Timoner starts off her film showing Harris’s bizarre video send-off to his mother, which he sent her in lieu of his physical presence when she was dying of pancreatic cancer. At first this seems an odd way to introduce the film’s subject, but his mother is eventually revealed to be (at least from Harris’s own perspective) directly responsible for Harris developing from an intelligent, inquisitive child into an asocial technogeek who connects more with the characters on Gilligan’s Island than with other people. It’s hard to pin the blame entirely on bad parenting, though; surely plenty of kids with working parents grow up feeling emotionally deprived without becoming completely unstable themselves.
What’s most relevant about both Harris and this film is that he was absolutely right about the way the internet and technology would come to connect us and drive us; who could have foreseen before the dawning of the internet age that by 2008 we’d measure our self-worth in Facebook friends, Twitter followers and page views? When virtual battles break out on the internet over Mac vs PC, whether Transformers is the worst movie ever or a masterpiece, whether gays should be allowed to marry, whether breast or bottle-feeding is best, or any other of the endless parade of topics that drive us to defend our positions, the physical distance and anonymity the internet affords us also allows people to attack each other in ways they probably never would in a real-life interaction.
Moments people thought were private get uploaded to YouTube for the consumption and judgment of millions of people, and playground bullying has given away to cyberbullying. The internet, much as it connects us and allows us to interact with people we’d otherwise perhaps never even have met, also divides us, conquers us, and Harris understood that before most people even wrapped their brains around what it was on a technical level. We Live in Public won the Grand Jury Prize for documentary at Sundance this year and has been one of the most-buzzed films on the fest circuit, and with good reason. Timoner, using Harris as her lens, refracts what our wired culture has become back at us and asks us to judge whether it’s good or bad.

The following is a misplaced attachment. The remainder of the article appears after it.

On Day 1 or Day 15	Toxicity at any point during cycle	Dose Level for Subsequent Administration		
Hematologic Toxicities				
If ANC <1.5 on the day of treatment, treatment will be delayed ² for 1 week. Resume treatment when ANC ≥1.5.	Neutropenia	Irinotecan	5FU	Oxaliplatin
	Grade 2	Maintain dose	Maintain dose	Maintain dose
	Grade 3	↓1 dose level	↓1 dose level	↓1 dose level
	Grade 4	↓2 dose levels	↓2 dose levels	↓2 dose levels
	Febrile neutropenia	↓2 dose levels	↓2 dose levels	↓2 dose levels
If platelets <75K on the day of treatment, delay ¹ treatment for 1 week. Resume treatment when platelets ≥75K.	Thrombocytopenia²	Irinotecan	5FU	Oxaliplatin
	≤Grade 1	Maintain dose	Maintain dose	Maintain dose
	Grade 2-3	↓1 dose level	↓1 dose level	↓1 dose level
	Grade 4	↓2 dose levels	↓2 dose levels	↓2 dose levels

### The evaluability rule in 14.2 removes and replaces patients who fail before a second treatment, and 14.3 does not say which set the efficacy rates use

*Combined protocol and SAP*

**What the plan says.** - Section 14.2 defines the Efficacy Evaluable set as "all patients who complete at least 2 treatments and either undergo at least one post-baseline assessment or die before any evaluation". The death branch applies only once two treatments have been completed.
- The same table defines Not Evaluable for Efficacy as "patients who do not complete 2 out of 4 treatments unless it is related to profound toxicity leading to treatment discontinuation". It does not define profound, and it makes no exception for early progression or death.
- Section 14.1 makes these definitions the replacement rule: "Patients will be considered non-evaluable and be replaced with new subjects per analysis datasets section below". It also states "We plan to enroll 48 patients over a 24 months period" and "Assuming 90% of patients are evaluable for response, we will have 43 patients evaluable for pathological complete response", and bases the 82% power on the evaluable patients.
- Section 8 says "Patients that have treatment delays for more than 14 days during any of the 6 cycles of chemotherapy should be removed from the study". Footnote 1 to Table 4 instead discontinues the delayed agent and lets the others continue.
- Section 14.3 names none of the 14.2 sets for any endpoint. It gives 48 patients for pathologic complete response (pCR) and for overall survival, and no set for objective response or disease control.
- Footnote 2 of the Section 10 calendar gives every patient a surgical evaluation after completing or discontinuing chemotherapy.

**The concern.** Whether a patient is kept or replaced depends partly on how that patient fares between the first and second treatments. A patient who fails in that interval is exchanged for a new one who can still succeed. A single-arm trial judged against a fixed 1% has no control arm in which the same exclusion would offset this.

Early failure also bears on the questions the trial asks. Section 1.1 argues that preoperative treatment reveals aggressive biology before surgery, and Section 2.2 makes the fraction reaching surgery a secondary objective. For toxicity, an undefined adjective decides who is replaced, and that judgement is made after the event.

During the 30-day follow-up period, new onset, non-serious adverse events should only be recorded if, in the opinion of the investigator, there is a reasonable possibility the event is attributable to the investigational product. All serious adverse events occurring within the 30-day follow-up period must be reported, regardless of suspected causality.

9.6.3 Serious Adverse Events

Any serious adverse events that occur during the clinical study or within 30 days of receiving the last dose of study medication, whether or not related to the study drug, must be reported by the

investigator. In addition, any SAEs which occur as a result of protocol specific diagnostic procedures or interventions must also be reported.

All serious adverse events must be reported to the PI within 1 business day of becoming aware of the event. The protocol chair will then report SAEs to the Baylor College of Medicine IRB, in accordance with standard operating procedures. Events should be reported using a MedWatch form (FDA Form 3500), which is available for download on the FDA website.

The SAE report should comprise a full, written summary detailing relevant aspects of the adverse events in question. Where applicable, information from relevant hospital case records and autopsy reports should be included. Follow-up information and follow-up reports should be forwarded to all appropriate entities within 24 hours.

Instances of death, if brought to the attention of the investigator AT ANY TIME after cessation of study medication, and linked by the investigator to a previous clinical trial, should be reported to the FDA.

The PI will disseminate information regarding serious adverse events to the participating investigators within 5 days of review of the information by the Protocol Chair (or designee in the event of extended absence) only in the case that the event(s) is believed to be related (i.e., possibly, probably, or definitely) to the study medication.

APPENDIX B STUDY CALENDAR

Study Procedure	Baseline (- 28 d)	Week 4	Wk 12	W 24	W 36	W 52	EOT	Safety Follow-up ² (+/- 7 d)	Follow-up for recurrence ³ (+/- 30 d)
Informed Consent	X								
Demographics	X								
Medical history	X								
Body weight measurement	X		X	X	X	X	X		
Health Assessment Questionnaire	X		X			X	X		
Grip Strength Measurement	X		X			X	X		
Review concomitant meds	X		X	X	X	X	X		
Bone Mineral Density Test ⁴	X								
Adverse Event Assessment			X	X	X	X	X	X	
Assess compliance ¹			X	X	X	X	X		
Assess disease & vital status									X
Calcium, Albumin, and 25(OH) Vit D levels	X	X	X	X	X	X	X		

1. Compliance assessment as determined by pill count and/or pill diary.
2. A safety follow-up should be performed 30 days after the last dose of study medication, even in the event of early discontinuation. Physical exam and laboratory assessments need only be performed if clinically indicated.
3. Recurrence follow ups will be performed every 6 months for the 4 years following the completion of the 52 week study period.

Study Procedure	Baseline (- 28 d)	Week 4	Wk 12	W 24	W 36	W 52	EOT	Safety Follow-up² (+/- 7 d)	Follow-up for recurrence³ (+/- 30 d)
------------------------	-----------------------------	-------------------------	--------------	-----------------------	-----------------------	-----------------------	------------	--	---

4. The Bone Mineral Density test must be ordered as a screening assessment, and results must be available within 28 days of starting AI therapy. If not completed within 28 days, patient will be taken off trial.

I think it’s both … but wait — I’d better go do a Twitter poll to find out what everyone else thinks, first.

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It shows how out of it I was in trying to be in it, acknowledging that I was out of it to myself, and then thinking, “Okay, how do I stop being out of it? Well, I get some legitimate illogical narrative ideas” — some novel, you know?

So I decided on three writers that I might be able to option their material and get some producer, or myself as producer, and then get some writer to do a screenplay on it, and maybe make a movie.